Mostly True
Cuccinelli
Half of illegal immigrants "come on legal visas and then overstay."

Ken Cuccinelli on Monday, May 2nd, 2016 in a radio interview.

Ken Cuccinelli says half of illegal immigrants have overstayed visas

Former Virginia Attorney General Ken Cuccinelli says Republican presidential candidate Donald Trump’s plans for a border wall with Mexico has its limits in stemming the flow of unauthorized immigrants into the U.S.

"Half the people who come into this country illegally don’t cross the border illegally," Cuccinelli, also a Republican, said recently during an interview with conservative radio host Laura Ingraham. "They come on legal visas and then overstay, and then we can’t find them."

We examined Cuccinelli’s claim. Similar versions of this statement have been uttered by other Trump opponents, including U.S. Sen. Ted Cruz, R-Texas, who recently suspended his campaign for the GOP presidential nomination. Cuccinelli was a key strategist for Cruz.

Cuccinelli sent us several studies to back his point.

He noted that in a 2004 report, the Government Accountability Office said three separate estimates culled from various surveys by the Department of Homeland Security found visa overstayers made up 27 percent, 31 percent and 57 percent of undocumented immigrants in three small surveys of immigrants.

Two of those surveys asked immigrants caught in sting operations how they entered the country. The third survey asked green card holders whether they overstayed their visas or crossed into the U.S. illegally.

"The percentages above do not represent the illegal population but, as indicated above, do provide some evidence that in all likelihood, a substantial proportion of illegal immigrants are overstays," the GAO said.

Cuccinelli also pointed to a widely cited report by the Pew Research Center in 2006. It estimated "nearly half of all the unauthorized migrants now living in the United States entered the country legally through a port of entry such as an airport or a border crossing point where they were subject to inspection by immigration officials."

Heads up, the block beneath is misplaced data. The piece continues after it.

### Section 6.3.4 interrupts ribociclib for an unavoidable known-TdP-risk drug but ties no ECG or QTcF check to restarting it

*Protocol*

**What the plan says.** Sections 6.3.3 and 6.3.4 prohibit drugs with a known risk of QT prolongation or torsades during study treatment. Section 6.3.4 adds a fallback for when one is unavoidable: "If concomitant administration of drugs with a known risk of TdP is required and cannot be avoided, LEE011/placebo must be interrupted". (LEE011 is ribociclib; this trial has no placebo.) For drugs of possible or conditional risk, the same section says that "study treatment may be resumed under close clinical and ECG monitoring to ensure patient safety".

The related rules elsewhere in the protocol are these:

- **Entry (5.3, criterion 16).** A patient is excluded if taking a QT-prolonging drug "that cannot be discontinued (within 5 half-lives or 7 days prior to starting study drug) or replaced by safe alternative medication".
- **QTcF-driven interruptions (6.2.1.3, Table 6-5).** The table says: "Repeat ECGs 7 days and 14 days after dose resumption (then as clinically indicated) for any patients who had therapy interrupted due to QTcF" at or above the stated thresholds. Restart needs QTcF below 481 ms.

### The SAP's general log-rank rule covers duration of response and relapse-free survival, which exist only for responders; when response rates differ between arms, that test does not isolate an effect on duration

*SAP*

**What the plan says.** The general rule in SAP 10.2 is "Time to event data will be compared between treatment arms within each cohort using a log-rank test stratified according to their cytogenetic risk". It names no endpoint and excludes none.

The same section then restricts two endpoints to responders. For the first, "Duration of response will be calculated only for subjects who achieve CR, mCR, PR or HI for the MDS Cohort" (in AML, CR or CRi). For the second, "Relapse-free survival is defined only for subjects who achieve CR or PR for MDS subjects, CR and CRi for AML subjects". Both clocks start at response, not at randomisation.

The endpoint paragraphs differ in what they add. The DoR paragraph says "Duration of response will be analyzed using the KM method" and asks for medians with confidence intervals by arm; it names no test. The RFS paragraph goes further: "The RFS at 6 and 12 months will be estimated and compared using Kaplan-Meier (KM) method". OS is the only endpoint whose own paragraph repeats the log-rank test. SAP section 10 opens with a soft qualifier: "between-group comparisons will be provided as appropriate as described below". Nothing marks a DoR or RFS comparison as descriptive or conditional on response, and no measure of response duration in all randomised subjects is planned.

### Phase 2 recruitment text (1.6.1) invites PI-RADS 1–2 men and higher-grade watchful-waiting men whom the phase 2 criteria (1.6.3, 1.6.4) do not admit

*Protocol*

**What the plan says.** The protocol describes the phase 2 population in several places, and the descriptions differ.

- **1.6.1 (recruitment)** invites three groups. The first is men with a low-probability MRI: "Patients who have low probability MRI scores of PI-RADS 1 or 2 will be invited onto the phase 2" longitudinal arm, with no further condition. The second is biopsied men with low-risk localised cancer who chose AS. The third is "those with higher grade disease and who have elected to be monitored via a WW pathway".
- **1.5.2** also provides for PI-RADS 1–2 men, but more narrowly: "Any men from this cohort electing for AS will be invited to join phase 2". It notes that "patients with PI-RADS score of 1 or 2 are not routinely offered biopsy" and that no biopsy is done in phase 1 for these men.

While the source data gave an estimate that said somewhere between 33 percent and 50 percent of undocumented immigrants were visa overstayers, the report went middle-of-the-road and called it 45 percent.

Pew relied on a 1997 study by the Immigration and Naturalization Service. The INS report concluded that in 1996, 41 percent of illegal immigrants had entered the U.S. legally. The problem is that neither the INS nor its successor, the Department of Homeland Security, have provided updated statistics on the percentage of undocumented immigrants who overstayed visas since that aging study.

Cuccinelli also cited a 2014 study by Robert Warren, a former INS demographer who worked on that federal agency’s 1997 report. Building on figures from the earlier INS report, Warren estimated that in 2012, visa overstayers comprised 58 percent of the people who became undocumented immigrants that year.

Why do analysts estimate the number of visa overstays rather than relying on hard government figures? The reason is that while the U.S. does a good job getting information about foreign visitors when they enter the country, it does not collect reliable data from them when they depart, according to a report issued in January by The Migration Policy Institute, a Washington-based think tank that examines immigration trends.

Michelle Mittelstadt, the institute’s director of communications, said that in the absence of firm data from the government, analysts typically say that between one-third to one-half of unauthorized immigrants are people who have overstayed the time they were legally allowed to be in the U.S.

"When we use those estimates, we are clear to note that this is based on some pretty historical work," Mittelstadt told us. "The reality is that there are no better estimates out there right now."

Alex Nowrasteh, an immigration policy analyst at the libertarian Cato Institute, said that while estimates of undocumented immigrants have been stable since 2007, the number of people entering illegally across the southwestern U.S. border has "collapsed." That means that the proportion of those overstaying their visas likely is on the rise, he said.

"The patterns of illegal immigration have changed since this question was last investigated," Nowrasteh wrote in an email. "Cuccinelli is likely closer to the truth today than he would have been in previous years."

Our ruling

Cuccinelli said half of illegal immigrants "come on legal visas and then overstay."

This widely cited statistic stems from an estimate based on research going back to the 1990s. The federal government hasn’t provided updated statistics on overstayed visas, and subsequent research has focused on adapting the old data to new trends. Estimates in those reports have ranged from 27 percent to 58 percent of illegal immigrants overstaying their visas.

So Cuccinelli is using what research shows to be a plausible figure. But he would be more accurate to refer to it as an estimate rather than a fact.

We rate his statement Mostly True.

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